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Old 12-05-2012, 06:23 PM
John Royark JR John Royark JR is offline
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Default Some things to think about!

First off, if this is in the wrong forum, please move. I was not sure if it is better in the Technical forum, or here as in a way it does pertain to our cars.

This "TOOLIN' AROUND" article appears in the Nov-Dec 2012 issue of On Call, the Mid Atlantic chapter publication. Posted here by permission. Credit to original author appears at the end.
Many great things to think about that most of us never would have thought of until it is too late.

PAGE 6 ON CALL
NEWS LETTER OF MID-ATLANTIC CHAPTER, PROFESSIONAL CAR SOCIETY
NOV/DEC 2012

A NEW WAVE OF SHORTAGES
We're all familiar with the usual shortages and difficult-to-find aspects of this hobby: shiny parts, certain electrical
and mechanical things, upholstery that is available only from a notoriously slow source. This is a heads up on
some other shortages that are approaching very quietly while your attention is on the shiny stuff.

SEALED-BEAM HEADLIGHTS. Nobody has used the PAR-56 size (the larger ones, pre-quad era) of round
sealed beams for some time, had you noticed? Every make seems to have its own design now. That has resulted in
the stores' using their limited space for the faster-moving (and higher-margin) new stuff. Six-volt lamps aren't on
the shelves at all, available mainly at swap meets - and we're now seeing prices north of $25 each for these things.
Start stocking up if you haven't already; there are Websites that have them cheaper, primarily those catering to
Volkswagens. And yes, this is starting to apply to the 12-volt lamps too. And eventually, the shortage will work its
way up to the PAR-46 size that came in in 1958, so...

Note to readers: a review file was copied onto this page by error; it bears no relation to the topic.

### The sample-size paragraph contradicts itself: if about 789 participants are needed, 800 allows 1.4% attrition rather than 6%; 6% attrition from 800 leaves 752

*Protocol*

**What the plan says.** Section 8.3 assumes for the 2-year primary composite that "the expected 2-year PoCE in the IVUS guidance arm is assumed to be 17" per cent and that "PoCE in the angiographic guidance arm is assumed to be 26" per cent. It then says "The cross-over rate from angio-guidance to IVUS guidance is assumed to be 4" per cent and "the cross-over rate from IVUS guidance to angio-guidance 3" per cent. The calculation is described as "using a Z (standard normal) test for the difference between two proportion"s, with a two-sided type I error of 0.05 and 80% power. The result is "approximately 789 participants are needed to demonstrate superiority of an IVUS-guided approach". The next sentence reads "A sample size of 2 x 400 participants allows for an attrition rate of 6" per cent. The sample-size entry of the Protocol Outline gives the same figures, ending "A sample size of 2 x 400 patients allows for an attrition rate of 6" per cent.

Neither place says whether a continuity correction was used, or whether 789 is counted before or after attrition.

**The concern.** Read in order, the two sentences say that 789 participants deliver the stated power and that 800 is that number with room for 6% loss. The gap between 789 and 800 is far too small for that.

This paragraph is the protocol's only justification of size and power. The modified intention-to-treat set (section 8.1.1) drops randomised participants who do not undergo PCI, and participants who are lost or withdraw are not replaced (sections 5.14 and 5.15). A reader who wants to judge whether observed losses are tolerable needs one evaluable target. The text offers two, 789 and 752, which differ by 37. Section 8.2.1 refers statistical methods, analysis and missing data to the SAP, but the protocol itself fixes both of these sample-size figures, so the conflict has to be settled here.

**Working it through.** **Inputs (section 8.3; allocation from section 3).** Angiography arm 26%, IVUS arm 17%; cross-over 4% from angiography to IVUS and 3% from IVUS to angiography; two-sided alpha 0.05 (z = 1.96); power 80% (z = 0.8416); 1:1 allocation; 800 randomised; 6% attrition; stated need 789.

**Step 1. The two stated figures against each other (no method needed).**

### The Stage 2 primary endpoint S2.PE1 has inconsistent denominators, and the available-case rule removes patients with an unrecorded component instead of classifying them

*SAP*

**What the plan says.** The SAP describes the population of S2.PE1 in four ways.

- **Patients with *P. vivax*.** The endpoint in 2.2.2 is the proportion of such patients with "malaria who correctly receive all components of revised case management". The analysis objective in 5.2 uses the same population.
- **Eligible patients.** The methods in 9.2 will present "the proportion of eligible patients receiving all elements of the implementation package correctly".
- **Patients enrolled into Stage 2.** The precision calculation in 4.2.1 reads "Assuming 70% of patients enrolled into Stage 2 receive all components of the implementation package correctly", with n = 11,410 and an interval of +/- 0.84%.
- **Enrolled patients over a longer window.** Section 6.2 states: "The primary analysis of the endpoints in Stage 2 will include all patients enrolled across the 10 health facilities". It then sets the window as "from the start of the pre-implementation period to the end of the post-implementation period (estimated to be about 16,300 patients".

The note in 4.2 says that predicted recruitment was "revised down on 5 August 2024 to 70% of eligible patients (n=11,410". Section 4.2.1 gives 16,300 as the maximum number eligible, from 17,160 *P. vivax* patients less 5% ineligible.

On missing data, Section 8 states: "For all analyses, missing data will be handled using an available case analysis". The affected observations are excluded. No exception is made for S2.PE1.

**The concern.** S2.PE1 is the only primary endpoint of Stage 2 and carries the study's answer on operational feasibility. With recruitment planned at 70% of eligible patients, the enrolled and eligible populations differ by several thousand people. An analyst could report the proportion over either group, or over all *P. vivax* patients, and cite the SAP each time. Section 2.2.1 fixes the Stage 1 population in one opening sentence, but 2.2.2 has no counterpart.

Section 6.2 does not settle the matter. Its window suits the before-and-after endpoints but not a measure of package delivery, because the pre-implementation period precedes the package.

WIPER REFILLS. Used to was, you wandered into the parts store, went down the display until you found your
length, bought two, zipped them in, and Bob's your uncle. Forget that. Almost overnight, refills in varying lengths
disappeared pffffft. That's because of the stylists too; each make has its own unique wipers now, and they're not
using the same refills your car used. In their place, on one end of the rack in one lonely display, is a Trico product
called "Break-to-Fit Blade Refills." The idea is, it comes in one length, you slip it into the blade, and snap it off.
We're here to tell you that this product is unmitigated junk. The universality means that there's no substance to
the metal edges; it's too slim to stay in the blade tracks; "breaking" it off will cause the product to disintegrate; and
even if you use snips instead, the resulting assembly falls to pieces the instant you activate the wiper.
If you can find some refills in the right size, stock up immediately (we got a stash off eBay, and you can go to
Trico’s Website for “vintage” refills, though it will take some navigating). Unfortunately, rubber has a limited shelf
life, so we don't know how long you'll be able to use refills you buy today (get some Rain-X as an alternative; the
stuff really works). We wonder what the new-car owners of today will do in 20 years.

AIR-CONDITIONER REFRIGERANT. You already know about Freon's disappearance, of course, because it
took several years. Now the good substitutes, like Freeze 12, have also been forced off the market. Without getting
too deeply into the politics of this largely symbolic act, the fact remains that the only refrigerant you'll be able to